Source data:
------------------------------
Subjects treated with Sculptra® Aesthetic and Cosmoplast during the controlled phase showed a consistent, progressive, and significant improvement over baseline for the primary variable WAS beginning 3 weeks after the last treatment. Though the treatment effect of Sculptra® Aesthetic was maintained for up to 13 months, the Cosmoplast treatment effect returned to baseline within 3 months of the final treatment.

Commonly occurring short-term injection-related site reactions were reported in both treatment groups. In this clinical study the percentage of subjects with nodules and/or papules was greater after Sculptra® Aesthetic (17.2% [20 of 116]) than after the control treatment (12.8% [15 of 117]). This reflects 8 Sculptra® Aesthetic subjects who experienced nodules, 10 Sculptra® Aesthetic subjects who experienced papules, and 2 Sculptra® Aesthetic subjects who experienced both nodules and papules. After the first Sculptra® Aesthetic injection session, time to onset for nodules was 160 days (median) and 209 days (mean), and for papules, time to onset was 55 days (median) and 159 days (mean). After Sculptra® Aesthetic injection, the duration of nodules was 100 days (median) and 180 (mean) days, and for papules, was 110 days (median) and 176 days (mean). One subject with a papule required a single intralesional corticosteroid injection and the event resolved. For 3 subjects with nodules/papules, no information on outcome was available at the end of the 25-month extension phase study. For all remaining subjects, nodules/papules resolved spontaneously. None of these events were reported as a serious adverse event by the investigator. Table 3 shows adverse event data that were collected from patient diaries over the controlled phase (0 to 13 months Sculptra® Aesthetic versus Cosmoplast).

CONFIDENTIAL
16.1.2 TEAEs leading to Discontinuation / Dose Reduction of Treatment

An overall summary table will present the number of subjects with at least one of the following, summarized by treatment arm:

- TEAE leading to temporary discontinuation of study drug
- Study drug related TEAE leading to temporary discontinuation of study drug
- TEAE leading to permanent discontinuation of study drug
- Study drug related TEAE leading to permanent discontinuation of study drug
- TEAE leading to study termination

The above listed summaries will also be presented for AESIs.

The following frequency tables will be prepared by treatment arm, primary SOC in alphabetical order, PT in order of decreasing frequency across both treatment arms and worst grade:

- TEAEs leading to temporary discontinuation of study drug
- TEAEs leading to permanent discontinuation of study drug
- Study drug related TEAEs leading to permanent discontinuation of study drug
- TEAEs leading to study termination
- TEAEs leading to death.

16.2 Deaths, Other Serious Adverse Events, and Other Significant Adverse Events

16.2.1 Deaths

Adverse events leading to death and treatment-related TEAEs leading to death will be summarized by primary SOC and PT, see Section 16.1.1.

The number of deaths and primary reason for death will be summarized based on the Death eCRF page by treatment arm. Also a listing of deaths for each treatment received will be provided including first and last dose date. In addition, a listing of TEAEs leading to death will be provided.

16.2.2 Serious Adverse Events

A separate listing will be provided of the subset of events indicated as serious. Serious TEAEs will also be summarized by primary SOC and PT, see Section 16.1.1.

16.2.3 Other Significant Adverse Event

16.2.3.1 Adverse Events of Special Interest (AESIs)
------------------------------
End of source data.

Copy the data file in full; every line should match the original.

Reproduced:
Subjects treated with Sculptra® Aesthetic and Cosmoplast during the controlled phase showed a consistent, progressive, and significant improvement over baseline for the primary variable WAS beginning 3 weeks after the last treatment. Though the treatment effect of Sculptra® Aesthetic was maintained for up to 13 months, the Cosmoplast treatment effect returned to baseline within 3 months of the final treatment.

Commonly occurring short-term injection-related site reactions were reported in both treatment groups. In this clinical study the percentage of subjects with nodules and/or papules was greater after Sculptra® Aesthetic (17.2% [20 of 116]) than after the control treatment (12.8% [15 of 117]). This reflects 8 Sculptra® Aesthetic subjects who experienced nodules, 10 Sculptra® Aesthetic subjects who experienced papules, and 2 Sculptra® Aesthetic subjects who experienced both nodules and papules. After the first Sculptra® Aesthetic injection session, time to onset for nodules was 160 days (median) and 209 days (mean), and for papules, time to onset was 55 days (median) and 159 days (mean). After Sculptra® Aesthetic injection, the duration of nodules was 100 days (median) and 180 (mean) days, and for papules, was 110 days (median) and 176 days (mean). One subject with a papule required a single intralesional corticosteroid injection and the event resolved. For 3 subjects with nodules/papules, no information on outcome was available at the end of the 25-month extension phase study. For all remaining subjects, nodules/papules resolved spontaneously. None of these events were reported as a serious adverse event by the investigator. Table 3 shows adverse event data that were collected from patient diaries over the controlled phase (0 to 13 months Sculptra® Aesthetic versus Cosmoplast).

CONFIDENTIAL
16.1.2 TEAEs leading to Discontinuation / Dose Reduction of Treatment

An overall summary table will present the number of subjects with at least one of the following, summarized by treatment arm:

- TEAE leading to temporary discontinuation of study drug
- Study drug related TEAE leading to temporary discontinuation of study drug
- TEAE leading to permanent discontinuation of study drug
- Study drug related TEAE leading to permanent discontinuation of study drug
- TEAE leading to study termination

The above listed summaries will also be presented for AESIs.

The following frequency tables will be prepared by treatment arm, primary SOC in alphabetical order, PT in order of decreasing frequency across both treatment arms and worst grade:

- TEAEs leading to temporary discontinuation of study drug
- TEAEs leading to permanent discontinuation of study drug
- Study drug related TEAEs leading to permanent discontinuation of study drug
- TEAEs leading to study termination
- TEAEs leading to death.

16.2 Deaths, Other Serious Adverse Events, and Other Significant Adverse Events

16.2.1 Deaths

Adverse events leading to death and treatment-related TEAEs leading to death will be summarized by primary SOC and PT, see Section 16.1.1.

The number of deaths and primary reason for death will be summarized based on the Death eCRF page by treatment arm. Also a listing of deaths for each treatment received will be provided including first and last dose date. In addition, a listing of TEAEs leading to death will be provided.

16.2.2 Serious Adverse Events

A separate listing will be provided of the subset of events indicated as serious. Serious TEAEs will also be summarized by primary SOC and PT, see Section 16.1.1.

16.2.3 Other Significant Adverse Event

16.2.3.1 Adverse Events of Special Interest (AESIs)